So, it seems, the Prime Minister has come to realise that – as I have been arguing for years, and as the Herald has identified in a recent editorial – the problem is not primarily one of supply but of demand.  And the level of “demand” that is at issue is not just the numbers of those wanting to buy a house, but the purchasing power at the disposal, not just of would-be owner-occupiers wanting a home for themselves, but of those looking to make fortunes from speculative investment.

    And what determines the level of that purchasing power and therefore of demand?  It is the willingness of the banks to go on lending, however high the prices go.  As long as they lend in ever-increasing volumes, as they are doing, prices will go on rising.  And, as long as prices go on rising, the banks will go on lending – a virtuous circle in terms of their profits but not so beneficial for the rest of us.

    The fact that the Prime Minister has urged the Reserve Bank to act to restrain bank lending shows that he has belatedly (and no doubt reluctantly) been forced to recognise that his earlier insistence that it was an exclusively supply-side problem was wrong.  The question now is – how committed is he to the necessary action?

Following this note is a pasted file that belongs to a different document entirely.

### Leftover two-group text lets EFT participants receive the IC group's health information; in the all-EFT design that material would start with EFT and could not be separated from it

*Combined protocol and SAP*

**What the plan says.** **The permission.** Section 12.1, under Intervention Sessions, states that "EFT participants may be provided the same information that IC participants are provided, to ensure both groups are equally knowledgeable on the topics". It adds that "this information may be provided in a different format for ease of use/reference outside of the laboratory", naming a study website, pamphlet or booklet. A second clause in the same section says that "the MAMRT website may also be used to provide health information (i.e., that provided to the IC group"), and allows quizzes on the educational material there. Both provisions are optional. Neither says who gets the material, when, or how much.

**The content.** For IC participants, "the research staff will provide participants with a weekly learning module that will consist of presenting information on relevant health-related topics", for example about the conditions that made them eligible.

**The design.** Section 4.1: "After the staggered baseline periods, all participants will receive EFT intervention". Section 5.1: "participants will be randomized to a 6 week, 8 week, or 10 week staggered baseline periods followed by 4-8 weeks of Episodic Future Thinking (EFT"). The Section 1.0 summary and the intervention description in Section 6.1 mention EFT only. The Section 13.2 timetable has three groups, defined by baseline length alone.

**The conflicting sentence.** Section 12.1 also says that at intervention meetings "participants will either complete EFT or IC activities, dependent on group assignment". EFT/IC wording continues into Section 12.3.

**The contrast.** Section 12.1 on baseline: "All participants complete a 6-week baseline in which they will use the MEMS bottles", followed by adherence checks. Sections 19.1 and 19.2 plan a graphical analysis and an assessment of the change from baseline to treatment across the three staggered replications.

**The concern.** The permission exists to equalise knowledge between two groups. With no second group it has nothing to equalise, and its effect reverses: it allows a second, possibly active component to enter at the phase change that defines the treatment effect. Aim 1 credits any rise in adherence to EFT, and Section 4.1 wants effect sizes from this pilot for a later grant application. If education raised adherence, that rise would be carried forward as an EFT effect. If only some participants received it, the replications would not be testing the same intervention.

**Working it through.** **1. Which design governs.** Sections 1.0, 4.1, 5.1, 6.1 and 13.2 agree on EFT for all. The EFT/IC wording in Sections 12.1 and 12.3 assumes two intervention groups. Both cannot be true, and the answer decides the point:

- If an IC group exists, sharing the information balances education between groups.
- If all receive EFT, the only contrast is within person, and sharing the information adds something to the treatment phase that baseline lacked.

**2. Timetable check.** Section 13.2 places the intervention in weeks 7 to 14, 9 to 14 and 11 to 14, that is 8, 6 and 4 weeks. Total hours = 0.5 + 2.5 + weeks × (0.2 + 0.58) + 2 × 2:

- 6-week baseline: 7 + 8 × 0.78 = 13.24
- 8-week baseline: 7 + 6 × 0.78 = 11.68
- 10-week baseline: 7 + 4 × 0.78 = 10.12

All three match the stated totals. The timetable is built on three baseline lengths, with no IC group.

He has, presumably, gone as far as he dare in telling the Governor of the Reserve Bank what to do.  The independence of the Reserve Bank is, after all, said to be sacrosanct.  But if the Reserve Bank, which is of course a bank itself, and understands the issue only too well, will not act to restrain bank lending, should we not be demanding that our government should meet its own responsibilities – those responsibilities it was elected to discharge – rather than shuffling them off to the Reserve Bank?  And don’t those responsibilities include ensuring that adequate affordable housing is available to all of our fellow-citizens?

    Bryan Gould

    6 July 2016






  1. Brendon Harre says: July 6, 2016 at 1:17 amReply

    If demand is the problem how is it in the US under the same demand conditions wrt to access and cost of credit -set the Fed and the same capital gains taxes there is such a massive difference in prices between cities -San Francisco versus Houston for example. Could it be that it is both supply and demand Bryan?

  2. Patricia says: July 7, 2016 at 2:37 amReply

    In my view the main problem of all this started when the Reserve Bank Governor, an unelected person, was given powers that were previously held by our elected representatives. Any Government can now say, with impunity, “there is nothing I can do”. We can liken a Reserve Bank Governor to the EU which has power over all its members but no responsibility. And look was happened there – Brexit which, in my view, will be followed by many more ‘exits’. Perhaps we should repeal that 1989 Act and give those powers back to government. Now Labour try, and have a think about that!